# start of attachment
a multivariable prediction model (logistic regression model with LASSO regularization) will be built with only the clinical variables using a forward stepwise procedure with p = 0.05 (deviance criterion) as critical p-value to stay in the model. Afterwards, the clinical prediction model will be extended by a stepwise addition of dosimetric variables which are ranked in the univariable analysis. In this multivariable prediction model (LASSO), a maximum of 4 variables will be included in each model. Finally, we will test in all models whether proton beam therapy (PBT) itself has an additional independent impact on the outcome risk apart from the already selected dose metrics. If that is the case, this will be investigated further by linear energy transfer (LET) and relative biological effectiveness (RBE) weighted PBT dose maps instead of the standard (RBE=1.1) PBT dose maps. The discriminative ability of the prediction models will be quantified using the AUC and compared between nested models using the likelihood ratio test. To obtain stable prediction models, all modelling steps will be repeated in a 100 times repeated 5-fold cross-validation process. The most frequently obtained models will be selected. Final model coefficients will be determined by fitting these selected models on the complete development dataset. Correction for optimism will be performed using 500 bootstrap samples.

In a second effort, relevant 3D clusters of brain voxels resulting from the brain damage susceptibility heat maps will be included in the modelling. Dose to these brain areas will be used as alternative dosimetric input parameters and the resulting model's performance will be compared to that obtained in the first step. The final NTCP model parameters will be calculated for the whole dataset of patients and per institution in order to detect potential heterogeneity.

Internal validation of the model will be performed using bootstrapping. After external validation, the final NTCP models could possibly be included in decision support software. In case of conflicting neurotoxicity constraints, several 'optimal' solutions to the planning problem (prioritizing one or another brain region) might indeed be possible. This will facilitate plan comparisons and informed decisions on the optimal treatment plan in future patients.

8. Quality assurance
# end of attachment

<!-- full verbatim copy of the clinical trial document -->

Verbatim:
a multivariable prediction model (logistic regression model with LASSO regularization) will be built with only the clinical variables using a forward stepwise procedure with p = 0.05 (deviance criterion) as critical p-value to stay in the model. Afterwards, the clinical prediction model will be extended by a stepwise addition of dosimetric variables which are ranked in the univariable analysis. In this multivariable prediction model (LASSO), a maximum of 4 variables will be included in each model. Finally, we will test in all models whether proton beam therapy (PBT) itself has an additional independent impact on the outcome risk apart from the already selected dose metrics. If that is the case, this will be investigated further by linear energy transfer (LET) and relative biological effectiveness (RBE) weighted PBT dose maps instead of the standard (RBE=1.1) PBT dose maps. The discriminative ability of the prediction models will be quantified using the AUC and compared between nested models using the likelihood ratio test. To obtain stable prediction models, all modelling steps will be repeated in a 100 times repeated 5-fold cross-validation process. The most frequently obtained models will be selected. Final model coefficients will be determined by fitting these selected models on the complete development dataset. Correction for optimism will be performed using 500 bootstrap samples.

In a second effort, relevant 3D clusters of brain voxels resulting from the brain damage susceptibility heat maps will be included in the modelling. Dose to these brain areas will be used as alternative dosimetric input parameters and the resulting model's performance will be compared to that obtained in the first step. The final NTCP model parameters will be calculated for the whole dataset of patients and per institution in order to detect potential heterogeneity.

Internal validation of the model will be performed using bootstrapping. After external validation, the final NTCP models could possibly be included in decision support software. In case of conflicting neurotoxicity constraints, several 'optimal' solutions to the planning problem (prioritizing one or another brain region) might indeed be possible. This will facilitate plan comparisons and informed decisions on the optimal treatment plan in future patients.

8. Quality assurance